Safety criteria for underwater sounds from offshore pile driving are needed to protect marine mammals. As a first step toward understanding effects of impulsive sounds, two harbor seals were exposed to octave-band white noise centered at 4 kHz at three mean received sound pressure levels (SPLs; 124, 136, and 148 dB re 1 μPa) at up to six durations (7.5, 15, 30, 60, 120, and 240 min); mean received sound exposure level (SEL) range was 166–190 dB re 1 . Hearing thresholds were determined before and after exposure. Temporary hearing threshold shifts (TTS) and subsequent recovery were quantified as changes in hearing thresholds at 1–4, 4–8, 8–12, 48, and 96 min after noise exposure in seal 01, and at 12–16, 16–20, 20–24, 60, and 108 min after exposure in seal 02. Maximum TTS (1–4 min after 120 min exposure to 148 dB re 1 μPa; 187 dB SEL) was 10 dB. Recovery occurred within ∼60 min. Statistically significant TTSs (>2.5 dB) began to occur at SELs of ∼170 (136 SPL, 60 min) and 178 dB re 1 (148 SPL, 15 min). However, SEL is not an optimal predictor of TTS for long duration, low SPL continuous noise, as duration and SPL play unequal roles in determining induced TTS.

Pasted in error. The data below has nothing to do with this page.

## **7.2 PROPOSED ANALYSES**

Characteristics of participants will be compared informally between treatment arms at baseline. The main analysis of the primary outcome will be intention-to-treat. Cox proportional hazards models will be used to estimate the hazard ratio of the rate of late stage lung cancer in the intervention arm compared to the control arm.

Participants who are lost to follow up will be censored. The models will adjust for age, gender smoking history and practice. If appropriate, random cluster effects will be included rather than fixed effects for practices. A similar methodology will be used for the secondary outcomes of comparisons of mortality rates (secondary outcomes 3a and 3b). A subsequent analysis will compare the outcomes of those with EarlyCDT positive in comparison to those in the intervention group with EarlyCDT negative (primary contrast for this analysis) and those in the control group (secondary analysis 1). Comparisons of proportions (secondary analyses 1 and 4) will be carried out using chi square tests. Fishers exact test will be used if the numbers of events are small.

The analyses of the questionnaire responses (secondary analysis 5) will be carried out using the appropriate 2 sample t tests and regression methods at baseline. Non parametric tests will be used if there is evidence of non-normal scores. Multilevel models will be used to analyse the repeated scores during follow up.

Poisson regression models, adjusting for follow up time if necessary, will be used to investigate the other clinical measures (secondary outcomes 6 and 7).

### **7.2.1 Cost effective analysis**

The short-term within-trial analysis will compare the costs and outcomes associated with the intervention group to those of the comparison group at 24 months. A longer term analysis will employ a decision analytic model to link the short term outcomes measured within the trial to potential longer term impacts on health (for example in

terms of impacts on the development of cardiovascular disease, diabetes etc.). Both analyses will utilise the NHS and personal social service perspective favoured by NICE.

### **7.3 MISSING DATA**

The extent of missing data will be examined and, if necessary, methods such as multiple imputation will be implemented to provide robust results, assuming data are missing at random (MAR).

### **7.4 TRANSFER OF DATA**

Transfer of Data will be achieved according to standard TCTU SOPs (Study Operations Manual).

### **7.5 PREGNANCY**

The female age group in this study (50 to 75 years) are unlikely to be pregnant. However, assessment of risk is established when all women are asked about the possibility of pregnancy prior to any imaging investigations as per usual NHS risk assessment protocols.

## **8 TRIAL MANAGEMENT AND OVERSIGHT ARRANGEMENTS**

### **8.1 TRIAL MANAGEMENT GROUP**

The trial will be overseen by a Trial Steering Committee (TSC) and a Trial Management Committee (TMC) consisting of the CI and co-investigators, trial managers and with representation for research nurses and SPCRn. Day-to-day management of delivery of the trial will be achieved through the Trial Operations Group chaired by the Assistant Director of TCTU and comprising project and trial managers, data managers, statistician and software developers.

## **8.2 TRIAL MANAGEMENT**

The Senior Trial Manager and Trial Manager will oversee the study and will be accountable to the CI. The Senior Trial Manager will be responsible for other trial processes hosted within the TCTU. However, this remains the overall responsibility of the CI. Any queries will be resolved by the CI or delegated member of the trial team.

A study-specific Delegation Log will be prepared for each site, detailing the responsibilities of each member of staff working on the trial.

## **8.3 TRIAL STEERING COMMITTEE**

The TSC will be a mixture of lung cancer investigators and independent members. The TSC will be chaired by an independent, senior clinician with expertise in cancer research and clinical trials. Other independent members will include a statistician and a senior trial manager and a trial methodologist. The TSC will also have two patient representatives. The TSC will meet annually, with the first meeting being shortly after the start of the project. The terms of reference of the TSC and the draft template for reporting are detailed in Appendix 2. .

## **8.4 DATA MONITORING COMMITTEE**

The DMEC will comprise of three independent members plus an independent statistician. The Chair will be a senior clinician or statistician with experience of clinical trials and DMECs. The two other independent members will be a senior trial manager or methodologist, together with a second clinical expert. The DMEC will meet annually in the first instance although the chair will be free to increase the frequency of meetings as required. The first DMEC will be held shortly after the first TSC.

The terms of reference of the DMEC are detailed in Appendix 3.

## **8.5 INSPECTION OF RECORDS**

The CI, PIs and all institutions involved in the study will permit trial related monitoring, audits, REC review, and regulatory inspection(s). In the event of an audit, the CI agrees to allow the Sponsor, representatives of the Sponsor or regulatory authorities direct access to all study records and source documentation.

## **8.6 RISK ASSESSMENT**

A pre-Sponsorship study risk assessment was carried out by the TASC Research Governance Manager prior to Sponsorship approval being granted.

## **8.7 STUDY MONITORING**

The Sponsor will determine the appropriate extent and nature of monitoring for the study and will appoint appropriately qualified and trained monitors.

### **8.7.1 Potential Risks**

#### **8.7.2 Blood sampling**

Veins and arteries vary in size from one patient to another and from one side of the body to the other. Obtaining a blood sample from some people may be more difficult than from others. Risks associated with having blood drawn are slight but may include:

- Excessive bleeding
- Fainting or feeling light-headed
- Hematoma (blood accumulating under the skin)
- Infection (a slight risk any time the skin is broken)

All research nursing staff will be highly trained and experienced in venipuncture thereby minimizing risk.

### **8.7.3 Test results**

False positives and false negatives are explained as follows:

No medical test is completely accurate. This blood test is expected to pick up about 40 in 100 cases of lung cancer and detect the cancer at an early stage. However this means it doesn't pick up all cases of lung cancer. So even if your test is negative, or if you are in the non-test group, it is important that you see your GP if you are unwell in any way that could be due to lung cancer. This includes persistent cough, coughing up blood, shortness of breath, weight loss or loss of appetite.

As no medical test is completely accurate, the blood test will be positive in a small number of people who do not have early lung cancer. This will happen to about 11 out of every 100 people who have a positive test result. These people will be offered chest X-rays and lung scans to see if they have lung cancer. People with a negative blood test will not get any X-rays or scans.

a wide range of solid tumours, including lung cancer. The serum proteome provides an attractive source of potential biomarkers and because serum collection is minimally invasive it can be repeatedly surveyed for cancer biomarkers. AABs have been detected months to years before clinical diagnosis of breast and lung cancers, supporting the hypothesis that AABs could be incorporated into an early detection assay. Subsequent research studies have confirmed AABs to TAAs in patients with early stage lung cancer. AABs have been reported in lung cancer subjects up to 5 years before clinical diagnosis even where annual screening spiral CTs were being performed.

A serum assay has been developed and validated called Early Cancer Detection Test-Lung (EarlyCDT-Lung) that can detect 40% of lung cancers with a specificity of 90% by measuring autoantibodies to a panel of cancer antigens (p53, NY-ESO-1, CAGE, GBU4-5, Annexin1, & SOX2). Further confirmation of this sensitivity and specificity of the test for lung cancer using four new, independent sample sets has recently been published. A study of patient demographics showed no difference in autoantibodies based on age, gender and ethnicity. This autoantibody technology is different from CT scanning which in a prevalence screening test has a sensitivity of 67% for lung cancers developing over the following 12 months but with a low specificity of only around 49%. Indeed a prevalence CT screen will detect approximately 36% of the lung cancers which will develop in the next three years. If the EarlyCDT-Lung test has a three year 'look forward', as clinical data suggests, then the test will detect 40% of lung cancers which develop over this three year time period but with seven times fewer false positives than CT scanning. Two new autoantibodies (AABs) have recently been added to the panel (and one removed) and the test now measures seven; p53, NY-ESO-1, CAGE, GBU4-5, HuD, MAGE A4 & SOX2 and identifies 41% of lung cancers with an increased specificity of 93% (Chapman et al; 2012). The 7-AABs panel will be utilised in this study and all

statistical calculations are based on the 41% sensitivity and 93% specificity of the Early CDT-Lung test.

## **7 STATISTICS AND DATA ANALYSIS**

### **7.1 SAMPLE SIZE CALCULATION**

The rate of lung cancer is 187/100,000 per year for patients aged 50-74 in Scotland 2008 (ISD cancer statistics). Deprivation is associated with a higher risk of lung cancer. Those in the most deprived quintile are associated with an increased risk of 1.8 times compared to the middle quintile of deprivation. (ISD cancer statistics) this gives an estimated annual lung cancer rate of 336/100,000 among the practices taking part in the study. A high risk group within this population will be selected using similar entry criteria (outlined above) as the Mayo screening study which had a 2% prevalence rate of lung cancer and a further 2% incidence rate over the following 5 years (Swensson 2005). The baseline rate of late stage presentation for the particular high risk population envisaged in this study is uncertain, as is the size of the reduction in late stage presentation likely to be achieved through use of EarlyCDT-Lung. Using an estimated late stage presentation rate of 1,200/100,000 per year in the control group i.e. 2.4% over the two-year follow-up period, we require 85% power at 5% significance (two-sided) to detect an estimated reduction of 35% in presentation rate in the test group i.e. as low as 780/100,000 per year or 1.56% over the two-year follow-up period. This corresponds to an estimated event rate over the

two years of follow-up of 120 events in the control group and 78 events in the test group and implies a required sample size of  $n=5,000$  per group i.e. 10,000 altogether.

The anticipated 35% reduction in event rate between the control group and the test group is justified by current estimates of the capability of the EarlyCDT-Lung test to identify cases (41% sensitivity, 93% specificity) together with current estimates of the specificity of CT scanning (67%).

Hearing threshold shifts and recovery in harbor seals (Phoca vitulina) after octave-band noise exposure at 4 kHz
Ronald A. Kastelein, Robin Gransier, Lean Hoek, Amy Macleod, John M. Terhune; Hearing threshold shifts and recovery in harbor seals (Phoca vitulina) after octave-band noise exposure at 4 kHz. J. Acoust. Soc. Am. 1 October 2012; 132 (4): 2745–2761. https://doi.org/10.1121/1.4747013
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